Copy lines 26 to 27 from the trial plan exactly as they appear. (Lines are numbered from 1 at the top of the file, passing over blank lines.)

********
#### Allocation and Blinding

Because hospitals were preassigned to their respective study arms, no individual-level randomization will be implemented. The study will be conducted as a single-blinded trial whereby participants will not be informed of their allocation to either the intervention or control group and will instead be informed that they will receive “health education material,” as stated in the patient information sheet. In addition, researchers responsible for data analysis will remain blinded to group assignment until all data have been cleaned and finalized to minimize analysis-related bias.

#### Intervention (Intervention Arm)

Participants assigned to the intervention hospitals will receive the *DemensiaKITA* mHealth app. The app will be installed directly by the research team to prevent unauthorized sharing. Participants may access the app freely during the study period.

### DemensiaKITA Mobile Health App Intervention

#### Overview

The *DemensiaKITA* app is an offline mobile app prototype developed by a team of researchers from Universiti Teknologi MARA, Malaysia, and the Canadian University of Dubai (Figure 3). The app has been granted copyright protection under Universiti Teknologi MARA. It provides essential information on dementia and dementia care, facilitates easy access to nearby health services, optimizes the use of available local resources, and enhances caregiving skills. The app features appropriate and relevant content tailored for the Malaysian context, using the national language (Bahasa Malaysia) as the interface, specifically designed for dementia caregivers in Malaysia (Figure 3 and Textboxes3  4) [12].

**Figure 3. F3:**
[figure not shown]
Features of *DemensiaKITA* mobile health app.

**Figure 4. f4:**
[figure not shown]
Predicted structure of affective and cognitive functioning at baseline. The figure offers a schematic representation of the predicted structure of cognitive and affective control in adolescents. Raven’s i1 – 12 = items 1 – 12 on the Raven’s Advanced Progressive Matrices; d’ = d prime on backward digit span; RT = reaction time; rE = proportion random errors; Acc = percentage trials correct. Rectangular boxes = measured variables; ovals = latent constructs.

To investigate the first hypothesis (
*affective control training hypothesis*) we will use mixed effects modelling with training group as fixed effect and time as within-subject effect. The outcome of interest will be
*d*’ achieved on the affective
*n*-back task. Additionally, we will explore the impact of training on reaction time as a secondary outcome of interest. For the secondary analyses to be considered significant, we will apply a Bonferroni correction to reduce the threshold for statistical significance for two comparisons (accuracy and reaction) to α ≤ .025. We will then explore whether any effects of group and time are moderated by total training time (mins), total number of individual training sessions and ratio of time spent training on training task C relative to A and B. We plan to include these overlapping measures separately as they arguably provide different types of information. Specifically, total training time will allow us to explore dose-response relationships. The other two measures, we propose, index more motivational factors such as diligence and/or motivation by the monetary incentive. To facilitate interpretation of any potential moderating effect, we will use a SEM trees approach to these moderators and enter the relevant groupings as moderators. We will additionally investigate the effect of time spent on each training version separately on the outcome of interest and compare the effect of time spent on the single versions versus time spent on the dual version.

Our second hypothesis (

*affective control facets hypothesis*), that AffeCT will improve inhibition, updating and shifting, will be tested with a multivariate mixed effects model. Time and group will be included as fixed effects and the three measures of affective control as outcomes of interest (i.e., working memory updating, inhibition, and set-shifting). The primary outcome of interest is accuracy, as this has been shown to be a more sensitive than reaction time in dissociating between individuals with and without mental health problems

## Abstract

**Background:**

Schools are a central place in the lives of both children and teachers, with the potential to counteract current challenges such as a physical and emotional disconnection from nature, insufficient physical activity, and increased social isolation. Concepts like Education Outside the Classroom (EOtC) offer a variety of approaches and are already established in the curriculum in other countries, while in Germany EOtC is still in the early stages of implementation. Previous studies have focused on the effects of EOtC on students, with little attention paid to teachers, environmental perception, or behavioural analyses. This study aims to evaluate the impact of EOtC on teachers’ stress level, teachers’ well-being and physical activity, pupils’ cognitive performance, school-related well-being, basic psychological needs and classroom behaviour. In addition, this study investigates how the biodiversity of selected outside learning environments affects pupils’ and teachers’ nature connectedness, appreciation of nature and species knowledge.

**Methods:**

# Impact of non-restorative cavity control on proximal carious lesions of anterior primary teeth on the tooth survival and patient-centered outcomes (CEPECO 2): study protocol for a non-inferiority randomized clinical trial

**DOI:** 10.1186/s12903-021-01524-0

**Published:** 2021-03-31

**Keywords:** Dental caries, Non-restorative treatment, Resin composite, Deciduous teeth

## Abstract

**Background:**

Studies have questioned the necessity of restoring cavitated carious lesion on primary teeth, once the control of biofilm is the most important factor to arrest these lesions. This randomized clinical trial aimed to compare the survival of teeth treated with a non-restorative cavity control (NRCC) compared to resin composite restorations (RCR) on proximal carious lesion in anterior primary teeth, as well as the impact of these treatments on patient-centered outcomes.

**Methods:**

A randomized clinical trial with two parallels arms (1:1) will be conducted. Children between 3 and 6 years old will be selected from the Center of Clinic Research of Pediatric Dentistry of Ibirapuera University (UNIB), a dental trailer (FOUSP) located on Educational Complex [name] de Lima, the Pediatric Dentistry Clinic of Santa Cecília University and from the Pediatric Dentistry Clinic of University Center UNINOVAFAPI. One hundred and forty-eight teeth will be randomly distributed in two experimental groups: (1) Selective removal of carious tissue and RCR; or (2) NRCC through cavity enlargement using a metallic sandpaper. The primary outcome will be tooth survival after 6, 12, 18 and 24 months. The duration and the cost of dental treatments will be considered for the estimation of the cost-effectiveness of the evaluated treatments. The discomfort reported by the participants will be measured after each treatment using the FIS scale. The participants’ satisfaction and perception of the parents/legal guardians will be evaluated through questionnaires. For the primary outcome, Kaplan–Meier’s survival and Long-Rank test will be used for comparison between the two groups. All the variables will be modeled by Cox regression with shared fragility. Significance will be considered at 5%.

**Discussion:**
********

**Published:** 2021-03-31

**Keywords:** Dental caries, Non-restorative treatment, Resin composite, Deciduous teeth